The main point of our study is to see what kinds of models we want to express and try to identify languages and tools that would support that. Right now, we’re thinking about what our ideal language for expressing these models would be. Although it’s possible to express these models in Figaro, Figaro is a more general-purpose language and not designed explicitly for telling stories like this. Any specialized language we develop would compile into Figaro, which will provide all the reasoning capabilities. Another thing we’re looking at is collaborative model development tools for telling stories.

A final thought: I’ve talked about helping data scientists do art. Can we also help artists do data science? Artists, through intuition and training, have an eye for seeing things in an insightful way that might not be immediately apparent to non-artists. This might be a very useful attribute for someone who’s trying to make sense of data and tell stories about it.

3 Comments

  1. interesting article, Avi. I admit, I was a bit intimidated when I began, but you did a great job of explaining the goal and the process in ways that I could understand. I look forward to reading more!

  2. I think I get the general idea: Analyze the pictorial data for patterns or “formal representations”; use these representations as algorithms in a model that generates pictorial data; and finally perform an iterative tuning of the model until it starts outputting pictures that look Kandinsky-esque. My early comments are …
    (1) Although I’m an architect and photographer with considerable computer graphic experience, I have no idea what Figaro is, or how it works.
    (2) Your second generation output looks pretty Kandinsky-esque to me. I am not disturbed by the “empty space” in the frame; if there is a “problem”, it may be that the shapes over-lap rather than touch at a point — a characteristic of the original you chose to emphasize.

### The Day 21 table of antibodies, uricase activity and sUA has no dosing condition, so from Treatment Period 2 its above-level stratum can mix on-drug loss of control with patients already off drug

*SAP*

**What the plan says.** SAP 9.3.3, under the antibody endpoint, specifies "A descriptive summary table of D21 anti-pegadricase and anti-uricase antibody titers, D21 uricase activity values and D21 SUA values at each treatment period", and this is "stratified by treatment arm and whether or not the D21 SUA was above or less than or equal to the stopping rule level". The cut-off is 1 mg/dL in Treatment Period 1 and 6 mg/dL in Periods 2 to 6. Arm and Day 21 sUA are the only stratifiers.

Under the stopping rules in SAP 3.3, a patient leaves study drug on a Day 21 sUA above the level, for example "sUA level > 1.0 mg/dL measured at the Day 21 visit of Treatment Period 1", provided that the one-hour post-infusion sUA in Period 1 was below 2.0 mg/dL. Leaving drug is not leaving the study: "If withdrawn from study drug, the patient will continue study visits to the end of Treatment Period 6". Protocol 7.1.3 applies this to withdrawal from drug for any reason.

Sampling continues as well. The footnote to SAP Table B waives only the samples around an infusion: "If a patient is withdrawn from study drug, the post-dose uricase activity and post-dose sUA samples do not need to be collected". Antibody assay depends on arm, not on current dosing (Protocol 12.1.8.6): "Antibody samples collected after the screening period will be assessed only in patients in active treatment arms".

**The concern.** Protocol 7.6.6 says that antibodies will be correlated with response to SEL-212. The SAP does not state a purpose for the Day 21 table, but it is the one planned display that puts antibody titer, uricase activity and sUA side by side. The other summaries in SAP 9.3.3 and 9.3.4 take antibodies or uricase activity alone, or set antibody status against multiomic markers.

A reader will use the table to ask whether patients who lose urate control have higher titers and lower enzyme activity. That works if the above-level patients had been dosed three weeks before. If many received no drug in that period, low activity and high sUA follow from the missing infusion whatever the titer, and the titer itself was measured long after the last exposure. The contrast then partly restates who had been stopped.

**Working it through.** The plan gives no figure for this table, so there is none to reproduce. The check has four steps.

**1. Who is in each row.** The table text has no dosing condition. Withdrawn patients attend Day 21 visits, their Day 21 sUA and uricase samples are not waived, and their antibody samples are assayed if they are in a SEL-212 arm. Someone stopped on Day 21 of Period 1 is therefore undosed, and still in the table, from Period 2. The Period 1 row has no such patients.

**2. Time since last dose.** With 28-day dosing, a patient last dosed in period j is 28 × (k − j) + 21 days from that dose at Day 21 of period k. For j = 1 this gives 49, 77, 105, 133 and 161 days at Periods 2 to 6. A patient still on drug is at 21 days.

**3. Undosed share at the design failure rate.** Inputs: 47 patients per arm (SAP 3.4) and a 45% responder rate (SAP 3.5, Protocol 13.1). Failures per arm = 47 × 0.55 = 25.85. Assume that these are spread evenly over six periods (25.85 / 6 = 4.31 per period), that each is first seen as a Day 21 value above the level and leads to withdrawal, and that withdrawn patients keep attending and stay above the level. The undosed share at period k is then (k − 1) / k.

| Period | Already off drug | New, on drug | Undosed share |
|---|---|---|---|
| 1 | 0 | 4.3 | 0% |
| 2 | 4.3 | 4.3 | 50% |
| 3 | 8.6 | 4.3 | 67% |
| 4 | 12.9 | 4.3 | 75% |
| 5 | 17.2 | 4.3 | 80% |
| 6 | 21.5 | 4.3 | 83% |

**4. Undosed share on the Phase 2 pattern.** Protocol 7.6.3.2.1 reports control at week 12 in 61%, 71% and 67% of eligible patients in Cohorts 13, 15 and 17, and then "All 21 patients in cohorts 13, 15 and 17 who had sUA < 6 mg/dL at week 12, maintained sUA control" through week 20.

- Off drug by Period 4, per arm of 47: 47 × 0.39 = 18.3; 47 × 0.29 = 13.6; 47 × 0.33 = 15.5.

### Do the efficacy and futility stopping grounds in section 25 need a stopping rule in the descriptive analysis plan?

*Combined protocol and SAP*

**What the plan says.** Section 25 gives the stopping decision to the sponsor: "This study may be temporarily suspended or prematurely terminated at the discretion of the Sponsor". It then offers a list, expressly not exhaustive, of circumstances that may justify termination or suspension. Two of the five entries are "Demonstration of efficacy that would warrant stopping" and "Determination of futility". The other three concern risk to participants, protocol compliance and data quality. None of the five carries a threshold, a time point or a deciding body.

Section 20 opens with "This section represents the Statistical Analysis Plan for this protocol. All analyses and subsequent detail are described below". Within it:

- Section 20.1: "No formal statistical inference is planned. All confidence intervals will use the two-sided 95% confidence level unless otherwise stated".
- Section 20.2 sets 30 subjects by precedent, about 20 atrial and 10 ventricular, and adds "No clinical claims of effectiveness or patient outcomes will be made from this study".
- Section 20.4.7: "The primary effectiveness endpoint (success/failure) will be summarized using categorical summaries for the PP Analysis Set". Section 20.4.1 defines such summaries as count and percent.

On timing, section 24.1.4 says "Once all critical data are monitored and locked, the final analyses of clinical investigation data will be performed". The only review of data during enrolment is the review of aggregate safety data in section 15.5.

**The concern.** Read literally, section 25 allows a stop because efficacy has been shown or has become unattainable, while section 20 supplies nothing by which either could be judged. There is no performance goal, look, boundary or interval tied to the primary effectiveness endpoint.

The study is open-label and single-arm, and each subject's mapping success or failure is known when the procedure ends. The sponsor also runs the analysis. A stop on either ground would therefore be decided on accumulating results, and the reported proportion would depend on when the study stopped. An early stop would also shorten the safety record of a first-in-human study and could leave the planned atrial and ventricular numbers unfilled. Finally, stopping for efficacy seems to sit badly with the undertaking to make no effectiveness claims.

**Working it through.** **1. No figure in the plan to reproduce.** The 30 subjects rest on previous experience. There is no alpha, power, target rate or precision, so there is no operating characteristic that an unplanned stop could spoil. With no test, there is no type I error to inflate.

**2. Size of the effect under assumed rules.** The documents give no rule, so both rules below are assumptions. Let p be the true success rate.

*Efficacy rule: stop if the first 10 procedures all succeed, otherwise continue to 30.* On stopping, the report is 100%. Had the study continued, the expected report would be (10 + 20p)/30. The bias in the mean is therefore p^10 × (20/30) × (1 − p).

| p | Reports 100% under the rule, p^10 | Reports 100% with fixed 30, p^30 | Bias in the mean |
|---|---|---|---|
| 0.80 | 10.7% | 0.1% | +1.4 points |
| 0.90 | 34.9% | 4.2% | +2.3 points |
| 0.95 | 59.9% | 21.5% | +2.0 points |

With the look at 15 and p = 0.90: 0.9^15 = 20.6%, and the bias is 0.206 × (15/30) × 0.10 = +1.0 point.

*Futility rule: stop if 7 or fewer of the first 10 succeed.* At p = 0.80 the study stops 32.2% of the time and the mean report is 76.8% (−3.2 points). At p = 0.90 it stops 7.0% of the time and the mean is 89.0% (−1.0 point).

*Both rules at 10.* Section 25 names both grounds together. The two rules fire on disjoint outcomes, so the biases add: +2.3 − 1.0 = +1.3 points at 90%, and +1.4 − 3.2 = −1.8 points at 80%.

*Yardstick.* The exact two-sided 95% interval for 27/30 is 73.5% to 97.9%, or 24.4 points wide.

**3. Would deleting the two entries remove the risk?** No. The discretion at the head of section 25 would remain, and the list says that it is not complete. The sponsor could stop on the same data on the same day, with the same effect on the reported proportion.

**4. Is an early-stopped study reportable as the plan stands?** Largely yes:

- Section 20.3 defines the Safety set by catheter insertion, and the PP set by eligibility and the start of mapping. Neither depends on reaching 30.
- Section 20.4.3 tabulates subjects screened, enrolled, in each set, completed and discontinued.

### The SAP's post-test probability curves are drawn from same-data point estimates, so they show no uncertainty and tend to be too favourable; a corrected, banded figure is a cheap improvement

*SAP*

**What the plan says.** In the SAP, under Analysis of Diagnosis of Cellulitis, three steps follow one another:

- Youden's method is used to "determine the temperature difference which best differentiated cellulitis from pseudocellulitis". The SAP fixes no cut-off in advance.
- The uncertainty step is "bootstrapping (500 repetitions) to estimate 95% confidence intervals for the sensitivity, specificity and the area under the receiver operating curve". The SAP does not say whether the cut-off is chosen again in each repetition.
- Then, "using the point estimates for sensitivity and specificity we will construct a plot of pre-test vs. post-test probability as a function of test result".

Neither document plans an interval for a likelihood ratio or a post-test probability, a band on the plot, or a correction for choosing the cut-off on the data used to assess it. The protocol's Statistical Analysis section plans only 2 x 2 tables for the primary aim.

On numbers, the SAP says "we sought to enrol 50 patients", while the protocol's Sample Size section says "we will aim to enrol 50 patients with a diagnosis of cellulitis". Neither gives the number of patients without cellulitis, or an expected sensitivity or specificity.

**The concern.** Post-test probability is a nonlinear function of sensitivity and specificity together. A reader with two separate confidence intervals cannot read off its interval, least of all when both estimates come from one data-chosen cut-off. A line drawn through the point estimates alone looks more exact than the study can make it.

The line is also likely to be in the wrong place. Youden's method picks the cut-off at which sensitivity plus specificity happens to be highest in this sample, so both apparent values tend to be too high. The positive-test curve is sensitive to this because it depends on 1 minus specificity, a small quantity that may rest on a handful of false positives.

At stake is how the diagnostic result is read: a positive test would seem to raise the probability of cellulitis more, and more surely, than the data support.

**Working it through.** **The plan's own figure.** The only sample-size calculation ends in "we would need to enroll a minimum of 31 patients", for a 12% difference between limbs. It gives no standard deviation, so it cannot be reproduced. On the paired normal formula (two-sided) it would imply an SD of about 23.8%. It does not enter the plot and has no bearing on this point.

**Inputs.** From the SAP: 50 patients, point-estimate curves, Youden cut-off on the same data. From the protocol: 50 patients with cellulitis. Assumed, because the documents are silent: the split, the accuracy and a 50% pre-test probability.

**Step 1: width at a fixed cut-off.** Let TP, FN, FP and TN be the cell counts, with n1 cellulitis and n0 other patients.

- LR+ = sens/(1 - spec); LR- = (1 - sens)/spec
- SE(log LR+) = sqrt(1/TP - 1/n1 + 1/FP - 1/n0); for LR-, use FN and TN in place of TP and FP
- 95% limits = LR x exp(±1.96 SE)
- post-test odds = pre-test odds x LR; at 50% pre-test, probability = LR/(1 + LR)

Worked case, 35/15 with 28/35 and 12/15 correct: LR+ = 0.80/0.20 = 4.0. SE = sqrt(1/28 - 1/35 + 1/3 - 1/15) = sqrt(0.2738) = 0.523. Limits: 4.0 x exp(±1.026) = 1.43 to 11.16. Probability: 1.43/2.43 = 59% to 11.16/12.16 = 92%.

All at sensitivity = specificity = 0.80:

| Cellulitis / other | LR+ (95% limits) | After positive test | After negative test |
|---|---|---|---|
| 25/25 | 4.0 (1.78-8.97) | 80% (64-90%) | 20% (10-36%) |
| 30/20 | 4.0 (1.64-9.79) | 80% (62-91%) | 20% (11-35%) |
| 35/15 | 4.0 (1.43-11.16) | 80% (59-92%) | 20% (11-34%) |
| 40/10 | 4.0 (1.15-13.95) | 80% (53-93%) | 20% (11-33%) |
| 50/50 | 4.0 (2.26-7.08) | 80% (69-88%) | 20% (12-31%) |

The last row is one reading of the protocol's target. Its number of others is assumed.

(3) You are probably familiar with Edward Tufte’s “The Visual Display of Qualitative Information”, which is a pioneering work in the use of pictures to transform data into good stories. This isn’t quite what you’re up to, but there’s some congruence.
    I look forward to hearing more about this. Thanks, RPD

  3. Great essay, Avi! I like the idea of explaining the data by telling a story. That’s for sure more pleasant and less pedantic than building a “model”. A model is a story that you express with equations. Besides mathematical skills, it requires knowledge of patterns, perspective, balance and sense of beauty.
    As developer of Lea, a PP tool in Python, I find some echo of your ideas with some examples I provided. You can have a look at my “Murder case”, a Whodunit? story using Bayesian reasoning (http://bitbucket.org/piedenis/lea/wiki/Examples#markdown-header-a-murder-case). Also, I like Kandinsky. For your research, he’s probably an easier starting point than Jackson Pollock! I think that what you’re looking for is Kandinsky’s grammar. On a more sarcastic tone, you could have a look at my bullshit generator (http://bitbucket.org/piedenis/lea/wiki/Examples#markdown-header-bullshit-generator). The idea is a bit similar as yours, just replace Kandinsky by any modern talkative software guru.
    Congratulations for this blog initiative. I’m sure it can help PP to be more accessible.
    Pierre
    PS: Sorry for modern software gurus; I do like them actually, except when they are talkative.